C:\XOR\ssdeep *

C:\XOR\diff-strings\New Folder>ssdeep
ssdeep: No input files

C:\XOR\diff-strings\New Folder>ssdeep -d *

C:\XOR\diff-strings\New Folder>ssdeep *
384:BJyMBCI1Ex85hKuwoK/ZiBqv5ICmOKk7iw:BJlC38wBY0,"C:\XOR\diff-strings\New Folde
384:5JTMJCv1w05hDuwoKoRiBqP5IqmuKk7iw:5JOCXrQQ0,"C:\XOR\diff-strings\New Folder\

C:\XOR\>ssdeep simple.exe > out.txt
C:\XOR\>ssdeep simple2.exe > out2.txt

C:\XOR\>ssdeep -d out*
C:\XOR\out2.txt matches C:\XOR\out.txt (50)

Since all hashes need to be saved to a text file and then compared ssdeep can be computational expensive. See reference 2 for more information.

Byte-signature or byte detections are a signature based off a sequence of file bytes that are present in a file or data stream. Byte signatures are a very common form of detection and have been used since the first anti-virus scanner. Their usefulness is due to the accuracy they provide for detecting a sequence of bytes. The sequence of bytes is chosen because it exist in multiple variants of malware from the same family.  Byte-signatures can be any type of data such as code or data contained inside of a data stream of an executable, a XORed .pdf or a Word document.

Example of a byte signature in the ClamAV format.
Simple dot exe:1:90FF1683EE0483EB0175F6

"Simple dot exe" is the output displayed by the ClamAV scanner; this is usually the malware family name. The second section is for the ClavAV engine to know the file type of the scanned file. The value '1' is for the engine to scan portable executable files. To scan any file type the value '0' needs to be used. The "90FF1683EE0483EB0175F6" is the hexadecimal representation of the opcodes. It represents the below assembly.

start: 0x401A2E  length: 0xC
90     nop
FF 16     call    dword ptr [esi]
83 EE 04    sub     esi, 4
83 EB 01    sub     ebx, 1
75 F6     jnz     short loc_401A30

Example of a byte signature in the Yara format.
rule example
signature = { 66 90 FF 16 83 EE 04 83 EB 01 75 F6 }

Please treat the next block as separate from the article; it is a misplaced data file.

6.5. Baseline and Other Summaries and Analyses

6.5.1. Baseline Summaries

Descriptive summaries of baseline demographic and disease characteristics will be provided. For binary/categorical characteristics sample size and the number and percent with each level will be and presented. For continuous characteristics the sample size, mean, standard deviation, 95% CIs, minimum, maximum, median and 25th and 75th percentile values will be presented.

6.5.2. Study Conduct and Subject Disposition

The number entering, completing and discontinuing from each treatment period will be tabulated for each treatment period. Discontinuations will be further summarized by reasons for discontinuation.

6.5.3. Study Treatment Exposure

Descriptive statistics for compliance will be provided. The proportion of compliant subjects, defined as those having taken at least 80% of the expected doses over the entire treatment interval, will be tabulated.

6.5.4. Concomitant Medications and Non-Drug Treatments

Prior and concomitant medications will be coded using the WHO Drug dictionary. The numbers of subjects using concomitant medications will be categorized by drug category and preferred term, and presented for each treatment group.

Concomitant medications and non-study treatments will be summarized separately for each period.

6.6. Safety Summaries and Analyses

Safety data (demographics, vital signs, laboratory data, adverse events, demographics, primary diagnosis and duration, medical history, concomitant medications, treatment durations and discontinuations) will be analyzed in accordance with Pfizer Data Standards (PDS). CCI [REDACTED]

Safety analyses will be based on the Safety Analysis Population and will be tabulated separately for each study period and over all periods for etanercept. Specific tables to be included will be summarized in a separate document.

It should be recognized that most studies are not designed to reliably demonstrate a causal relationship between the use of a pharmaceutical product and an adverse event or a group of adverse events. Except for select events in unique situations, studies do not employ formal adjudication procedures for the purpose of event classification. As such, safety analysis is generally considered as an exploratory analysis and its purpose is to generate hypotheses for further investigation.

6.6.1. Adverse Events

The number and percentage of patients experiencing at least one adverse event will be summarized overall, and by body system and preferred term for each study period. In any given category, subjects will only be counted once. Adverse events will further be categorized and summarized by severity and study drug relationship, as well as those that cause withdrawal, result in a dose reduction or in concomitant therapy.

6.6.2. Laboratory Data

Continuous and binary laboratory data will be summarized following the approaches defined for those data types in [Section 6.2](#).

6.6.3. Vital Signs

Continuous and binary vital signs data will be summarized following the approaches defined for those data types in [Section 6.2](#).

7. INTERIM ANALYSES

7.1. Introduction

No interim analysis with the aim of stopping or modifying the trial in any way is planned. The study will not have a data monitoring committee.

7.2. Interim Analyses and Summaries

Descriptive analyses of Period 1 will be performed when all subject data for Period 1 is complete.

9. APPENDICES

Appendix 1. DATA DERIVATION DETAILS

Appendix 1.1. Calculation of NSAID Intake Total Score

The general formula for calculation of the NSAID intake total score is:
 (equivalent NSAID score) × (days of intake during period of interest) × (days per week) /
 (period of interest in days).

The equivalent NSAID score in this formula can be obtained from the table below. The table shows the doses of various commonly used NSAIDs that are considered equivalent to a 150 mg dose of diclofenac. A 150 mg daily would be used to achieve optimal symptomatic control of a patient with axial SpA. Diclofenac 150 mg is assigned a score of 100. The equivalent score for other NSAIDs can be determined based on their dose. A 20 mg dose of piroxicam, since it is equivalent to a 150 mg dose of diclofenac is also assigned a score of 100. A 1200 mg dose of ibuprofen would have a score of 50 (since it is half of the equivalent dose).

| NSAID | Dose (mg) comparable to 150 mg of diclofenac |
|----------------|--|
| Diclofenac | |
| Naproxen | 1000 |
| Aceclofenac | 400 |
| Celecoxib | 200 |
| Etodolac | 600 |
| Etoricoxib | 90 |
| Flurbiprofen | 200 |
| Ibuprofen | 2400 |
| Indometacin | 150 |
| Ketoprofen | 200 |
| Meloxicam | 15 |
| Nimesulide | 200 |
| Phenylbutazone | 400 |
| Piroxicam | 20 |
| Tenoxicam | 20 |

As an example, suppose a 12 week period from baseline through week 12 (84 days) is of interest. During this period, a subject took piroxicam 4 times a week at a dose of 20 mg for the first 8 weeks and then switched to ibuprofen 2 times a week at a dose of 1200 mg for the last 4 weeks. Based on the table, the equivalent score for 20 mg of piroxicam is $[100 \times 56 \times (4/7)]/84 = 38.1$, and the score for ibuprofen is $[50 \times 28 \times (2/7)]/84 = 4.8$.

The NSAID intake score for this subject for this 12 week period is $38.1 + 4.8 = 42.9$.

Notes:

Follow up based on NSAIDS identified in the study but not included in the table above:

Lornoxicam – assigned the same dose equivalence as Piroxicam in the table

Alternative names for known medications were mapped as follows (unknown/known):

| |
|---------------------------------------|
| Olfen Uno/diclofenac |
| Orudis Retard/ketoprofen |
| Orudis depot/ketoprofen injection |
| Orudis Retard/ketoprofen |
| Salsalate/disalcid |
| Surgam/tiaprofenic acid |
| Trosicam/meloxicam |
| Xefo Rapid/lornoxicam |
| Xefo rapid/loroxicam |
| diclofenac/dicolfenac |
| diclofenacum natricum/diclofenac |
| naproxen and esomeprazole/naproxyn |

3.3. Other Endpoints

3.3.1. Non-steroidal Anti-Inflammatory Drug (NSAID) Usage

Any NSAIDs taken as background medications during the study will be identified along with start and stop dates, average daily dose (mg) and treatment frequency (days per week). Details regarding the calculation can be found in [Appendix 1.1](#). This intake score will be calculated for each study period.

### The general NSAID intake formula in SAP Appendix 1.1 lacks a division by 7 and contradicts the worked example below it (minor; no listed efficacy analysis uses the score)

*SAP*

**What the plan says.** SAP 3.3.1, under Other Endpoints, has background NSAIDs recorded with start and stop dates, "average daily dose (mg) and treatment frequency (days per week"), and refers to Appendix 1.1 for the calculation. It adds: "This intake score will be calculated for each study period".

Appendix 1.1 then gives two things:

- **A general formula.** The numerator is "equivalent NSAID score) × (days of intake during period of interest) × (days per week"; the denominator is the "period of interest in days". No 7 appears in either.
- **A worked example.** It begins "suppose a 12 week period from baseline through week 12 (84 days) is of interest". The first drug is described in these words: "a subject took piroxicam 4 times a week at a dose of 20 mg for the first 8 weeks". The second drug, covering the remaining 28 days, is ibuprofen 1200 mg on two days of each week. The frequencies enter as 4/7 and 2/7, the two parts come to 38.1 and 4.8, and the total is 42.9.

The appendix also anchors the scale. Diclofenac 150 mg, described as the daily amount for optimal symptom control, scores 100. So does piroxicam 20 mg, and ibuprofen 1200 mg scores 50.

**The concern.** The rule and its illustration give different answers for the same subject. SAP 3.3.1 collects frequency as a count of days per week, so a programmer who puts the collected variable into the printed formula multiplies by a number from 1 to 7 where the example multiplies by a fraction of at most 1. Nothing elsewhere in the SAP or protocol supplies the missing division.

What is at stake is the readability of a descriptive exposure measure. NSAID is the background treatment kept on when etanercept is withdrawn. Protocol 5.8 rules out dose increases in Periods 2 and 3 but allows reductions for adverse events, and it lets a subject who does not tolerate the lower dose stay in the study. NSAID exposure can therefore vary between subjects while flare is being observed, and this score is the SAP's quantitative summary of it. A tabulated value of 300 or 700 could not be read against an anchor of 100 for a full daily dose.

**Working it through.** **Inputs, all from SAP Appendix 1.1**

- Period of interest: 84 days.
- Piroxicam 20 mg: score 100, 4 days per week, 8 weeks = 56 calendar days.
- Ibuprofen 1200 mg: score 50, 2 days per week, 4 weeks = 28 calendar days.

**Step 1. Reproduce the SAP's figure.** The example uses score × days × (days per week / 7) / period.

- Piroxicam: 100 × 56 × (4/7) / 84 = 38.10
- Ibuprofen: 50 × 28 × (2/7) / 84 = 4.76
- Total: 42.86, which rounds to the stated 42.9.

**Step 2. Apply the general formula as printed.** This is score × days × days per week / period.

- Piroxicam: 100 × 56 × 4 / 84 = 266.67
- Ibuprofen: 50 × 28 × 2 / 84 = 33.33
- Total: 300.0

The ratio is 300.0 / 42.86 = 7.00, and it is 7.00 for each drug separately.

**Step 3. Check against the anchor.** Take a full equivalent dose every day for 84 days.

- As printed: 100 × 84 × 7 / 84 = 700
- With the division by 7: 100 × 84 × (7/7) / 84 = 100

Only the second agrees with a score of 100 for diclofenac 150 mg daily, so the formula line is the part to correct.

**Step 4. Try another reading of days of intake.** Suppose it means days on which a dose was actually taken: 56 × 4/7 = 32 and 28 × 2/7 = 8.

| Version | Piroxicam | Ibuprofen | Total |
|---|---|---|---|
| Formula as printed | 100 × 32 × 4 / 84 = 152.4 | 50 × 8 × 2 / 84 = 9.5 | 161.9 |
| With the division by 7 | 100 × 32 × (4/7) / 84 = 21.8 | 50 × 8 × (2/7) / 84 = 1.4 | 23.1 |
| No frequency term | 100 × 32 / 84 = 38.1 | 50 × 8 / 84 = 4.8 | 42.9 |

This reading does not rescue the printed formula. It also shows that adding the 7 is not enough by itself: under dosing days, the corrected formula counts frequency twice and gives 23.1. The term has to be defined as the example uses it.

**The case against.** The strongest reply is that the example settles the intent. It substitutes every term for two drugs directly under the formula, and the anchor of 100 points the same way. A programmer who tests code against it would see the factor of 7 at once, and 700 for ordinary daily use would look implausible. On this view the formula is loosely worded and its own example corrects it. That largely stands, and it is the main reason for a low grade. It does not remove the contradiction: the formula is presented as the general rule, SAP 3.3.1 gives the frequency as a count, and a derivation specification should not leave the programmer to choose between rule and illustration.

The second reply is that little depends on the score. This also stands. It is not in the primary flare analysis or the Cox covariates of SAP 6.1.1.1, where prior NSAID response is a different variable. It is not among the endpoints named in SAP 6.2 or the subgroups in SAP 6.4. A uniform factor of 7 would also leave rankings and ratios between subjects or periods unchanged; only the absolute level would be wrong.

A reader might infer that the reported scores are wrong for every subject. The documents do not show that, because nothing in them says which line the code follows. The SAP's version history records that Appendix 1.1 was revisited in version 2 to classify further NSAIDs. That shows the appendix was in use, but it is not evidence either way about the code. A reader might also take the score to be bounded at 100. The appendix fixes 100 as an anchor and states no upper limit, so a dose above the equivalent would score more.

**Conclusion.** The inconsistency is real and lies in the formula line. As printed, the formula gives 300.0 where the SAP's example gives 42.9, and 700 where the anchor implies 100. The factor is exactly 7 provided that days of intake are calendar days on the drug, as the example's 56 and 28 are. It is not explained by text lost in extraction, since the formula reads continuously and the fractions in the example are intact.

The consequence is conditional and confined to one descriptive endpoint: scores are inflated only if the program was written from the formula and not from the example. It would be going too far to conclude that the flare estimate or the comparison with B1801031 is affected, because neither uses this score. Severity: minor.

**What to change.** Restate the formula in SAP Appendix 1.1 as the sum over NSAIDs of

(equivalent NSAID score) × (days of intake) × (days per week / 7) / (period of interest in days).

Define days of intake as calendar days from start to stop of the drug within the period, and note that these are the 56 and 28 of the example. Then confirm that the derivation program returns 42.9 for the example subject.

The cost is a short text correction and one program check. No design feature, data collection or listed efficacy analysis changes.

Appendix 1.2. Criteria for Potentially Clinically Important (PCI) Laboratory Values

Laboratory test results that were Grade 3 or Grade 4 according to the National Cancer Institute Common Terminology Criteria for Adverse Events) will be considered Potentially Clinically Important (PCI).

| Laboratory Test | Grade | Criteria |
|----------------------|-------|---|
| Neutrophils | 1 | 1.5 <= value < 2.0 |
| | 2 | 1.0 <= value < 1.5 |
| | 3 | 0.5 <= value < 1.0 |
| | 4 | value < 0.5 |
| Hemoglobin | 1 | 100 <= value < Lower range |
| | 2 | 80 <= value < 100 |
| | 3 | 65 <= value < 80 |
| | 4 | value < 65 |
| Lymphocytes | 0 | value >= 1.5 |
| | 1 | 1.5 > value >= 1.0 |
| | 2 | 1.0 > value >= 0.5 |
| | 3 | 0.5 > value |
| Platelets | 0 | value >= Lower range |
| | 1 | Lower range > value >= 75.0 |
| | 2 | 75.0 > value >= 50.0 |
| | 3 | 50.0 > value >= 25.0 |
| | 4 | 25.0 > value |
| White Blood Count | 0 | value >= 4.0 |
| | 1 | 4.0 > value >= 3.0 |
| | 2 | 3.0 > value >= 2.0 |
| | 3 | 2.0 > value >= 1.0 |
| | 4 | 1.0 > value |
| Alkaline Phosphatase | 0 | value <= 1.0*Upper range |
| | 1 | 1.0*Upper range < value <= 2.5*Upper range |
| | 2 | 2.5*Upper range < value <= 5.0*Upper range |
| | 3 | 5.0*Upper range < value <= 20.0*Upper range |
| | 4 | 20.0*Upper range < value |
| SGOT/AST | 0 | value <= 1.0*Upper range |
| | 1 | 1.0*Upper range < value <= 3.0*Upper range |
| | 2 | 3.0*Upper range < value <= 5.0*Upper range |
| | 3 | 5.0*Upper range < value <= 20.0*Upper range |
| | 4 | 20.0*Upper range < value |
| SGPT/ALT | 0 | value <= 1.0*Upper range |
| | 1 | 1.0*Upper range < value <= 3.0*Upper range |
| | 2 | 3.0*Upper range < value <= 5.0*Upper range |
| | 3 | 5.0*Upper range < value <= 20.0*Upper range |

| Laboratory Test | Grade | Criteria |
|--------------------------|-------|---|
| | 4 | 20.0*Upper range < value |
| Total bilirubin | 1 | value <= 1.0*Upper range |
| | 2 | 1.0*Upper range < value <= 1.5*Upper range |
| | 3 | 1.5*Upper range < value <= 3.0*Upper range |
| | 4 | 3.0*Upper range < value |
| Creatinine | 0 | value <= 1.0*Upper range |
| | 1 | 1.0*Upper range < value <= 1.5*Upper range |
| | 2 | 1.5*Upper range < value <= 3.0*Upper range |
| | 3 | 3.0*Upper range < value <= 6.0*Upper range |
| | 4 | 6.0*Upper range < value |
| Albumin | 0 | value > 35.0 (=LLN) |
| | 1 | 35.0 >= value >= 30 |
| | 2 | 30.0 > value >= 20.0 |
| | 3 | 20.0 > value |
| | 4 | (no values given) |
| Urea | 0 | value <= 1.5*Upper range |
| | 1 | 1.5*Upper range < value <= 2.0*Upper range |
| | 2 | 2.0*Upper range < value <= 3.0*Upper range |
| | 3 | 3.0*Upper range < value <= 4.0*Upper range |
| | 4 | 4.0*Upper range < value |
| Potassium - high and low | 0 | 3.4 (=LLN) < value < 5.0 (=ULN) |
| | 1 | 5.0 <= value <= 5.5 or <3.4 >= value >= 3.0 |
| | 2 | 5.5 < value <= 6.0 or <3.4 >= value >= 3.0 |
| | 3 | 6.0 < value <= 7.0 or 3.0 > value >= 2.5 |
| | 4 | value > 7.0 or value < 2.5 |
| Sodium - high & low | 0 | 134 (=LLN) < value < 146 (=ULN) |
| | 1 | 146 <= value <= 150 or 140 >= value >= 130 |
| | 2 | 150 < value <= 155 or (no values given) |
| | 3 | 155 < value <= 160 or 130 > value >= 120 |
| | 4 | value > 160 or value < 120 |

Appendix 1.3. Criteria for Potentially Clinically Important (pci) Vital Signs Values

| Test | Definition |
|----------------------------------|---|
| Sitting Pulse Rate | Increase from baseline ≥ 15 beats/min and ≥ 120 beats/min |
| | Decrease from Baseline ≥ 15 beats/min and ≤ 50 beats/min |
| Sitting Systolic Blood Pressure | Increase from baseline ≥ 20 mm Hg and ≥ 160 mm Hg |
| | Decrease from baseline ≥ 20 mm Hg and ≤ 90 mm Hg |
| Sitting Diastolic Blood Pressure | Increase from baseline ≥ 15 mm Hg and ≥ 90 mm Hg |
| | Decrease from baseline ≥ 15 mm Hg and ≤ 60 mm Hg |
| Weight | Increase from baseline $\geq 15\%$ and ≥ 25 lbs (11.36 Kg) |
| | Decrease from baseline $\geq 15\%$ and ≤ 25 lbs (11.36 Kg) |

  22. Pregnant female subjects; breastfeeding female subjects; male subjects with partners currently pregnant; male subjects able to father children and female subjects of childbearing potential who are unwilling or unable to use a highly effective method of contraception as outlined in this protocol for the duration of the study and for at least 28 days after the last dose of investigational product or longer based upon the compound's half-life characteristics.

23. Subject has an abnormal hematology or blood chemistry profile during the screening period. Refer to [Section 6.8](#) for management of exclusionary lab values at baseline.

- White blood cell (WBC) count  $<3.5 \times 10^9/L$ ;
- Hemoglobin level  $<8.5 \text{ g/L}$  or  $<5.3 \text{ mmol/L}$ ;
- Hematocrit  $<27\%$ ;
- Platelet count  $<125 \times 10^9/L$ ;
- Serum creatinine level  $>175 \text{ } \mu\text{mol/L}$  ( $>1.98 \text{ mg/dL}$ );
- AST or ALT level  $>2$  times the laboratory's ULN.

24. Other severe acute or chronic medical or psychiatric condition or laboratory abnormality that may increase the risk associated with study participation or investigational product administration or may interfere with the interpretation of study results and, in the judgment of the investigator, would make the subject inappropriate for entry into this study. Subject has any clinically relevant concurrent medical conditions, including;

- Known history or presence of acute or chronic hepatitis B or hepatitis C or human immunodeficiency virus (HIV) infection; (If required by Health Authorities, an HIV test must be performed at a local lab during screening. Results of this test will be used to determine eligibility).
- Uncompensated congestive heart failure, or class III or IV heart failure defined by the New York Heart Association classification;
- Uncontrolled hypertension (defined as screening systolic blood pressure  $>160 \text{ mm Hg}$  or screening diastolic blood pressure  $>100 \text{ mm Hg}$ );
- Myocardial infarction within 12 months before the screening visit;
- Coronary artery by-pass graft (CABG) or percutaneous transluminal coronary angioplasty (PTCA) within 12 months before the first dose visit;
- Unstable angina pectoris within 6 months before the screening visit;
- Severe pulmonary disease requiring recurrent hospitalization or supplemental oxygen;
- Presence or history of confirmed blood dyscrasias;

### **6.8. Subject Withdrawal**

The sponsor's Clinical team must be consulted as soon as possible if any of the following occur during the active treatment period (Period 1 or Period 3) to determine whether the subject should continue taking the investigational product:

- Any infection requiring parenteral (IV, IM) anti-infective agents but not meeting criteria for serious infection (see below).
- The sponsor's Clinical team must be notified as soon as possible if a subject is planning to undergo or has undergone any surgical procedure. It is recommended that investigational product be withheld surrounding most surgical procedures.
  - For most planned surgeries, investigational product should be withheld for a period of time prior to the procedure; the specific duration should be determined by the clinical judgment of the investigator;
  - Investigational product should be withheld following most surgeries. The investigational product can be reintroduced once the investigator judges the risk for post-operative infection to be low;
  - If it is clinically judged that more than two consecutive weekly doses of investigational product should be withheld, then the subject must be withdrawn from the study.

Yara's signature format is much different than ClamAV. The syntax style is similar to a C struct. The first string defines that we are creating a rule of "example". The "strings" and "condition" are keywords used by the Yara engine. The strings defines the signatures. Yara's signatures can be any many formats from strings, hex-bytes, regex and a number of other formats. The keyword "condition" defines under what circumstances Yara should alert on the signature. There are many conditions that can be constructed for Yara to detect a file. See reference 6 for more information.

Binary Diffing
Manual and automated analysis techniques can be used for finding code blocks that are present throughout variants. The process of comparing multiple executables for similarities is called binary diffing. Manual binary diffing consists of reviewing the disassembly of multiple files and noting sections of code that are present in multiple files. Once blocks of code are identified a side-by-side comparison can be done checking for similarities. If the code has a high similarity it might be a good candidate for a byte-signature. A semi-automated approach of binary diffing would consist of grouping files into sets of files that are similar, use a disassembler to to get the assembly in a text output, diff the outputs, create more specific sets for diffs that match and then manually analyze the sections of codes that were found in the diffs that matched. For example, we could use IDA to create the assembly output and then use Kdiff to diff the assembly outputs.

     23,503 simple.exe
     23,503 simple2.exe

C:\XOR\>"C:\Program Files\IDA Free\idag.exe" -B "simple.exe"

C:\XOR\>"C:\Program Files\IDA Free\idag.exe" -B "simple2.exe"

     51,262 simple.asm
     23,503 simple.exe
    204,956 simple.idb
     51,274 simple2.asm
     23,503 simple2.exe
    204,956 simple2.idb

The "-B" flag is for creating an IDA database (.idb) and a text output of the assembly (.asm). The assembly output can then be diffed. Kdiff is a good tool to diff files because it does not do a straight diff of the two files. It will try to align sections that our separated by large amounts of data or code. These sections could be different because of a function that wasn't included in one executable or the presence of junk code or data. KDiff can also diff up to three files at a time. Automated tools such as Bindiff, PatchDiff2 and DarunGrim can be used to find differences between IDA database files. These tools are more specifically designed towards binary diffing paths. VxClass is another tool that can be used for creating sets of variants, binary diffing and identifying sections of code that could be used for potential signatures **.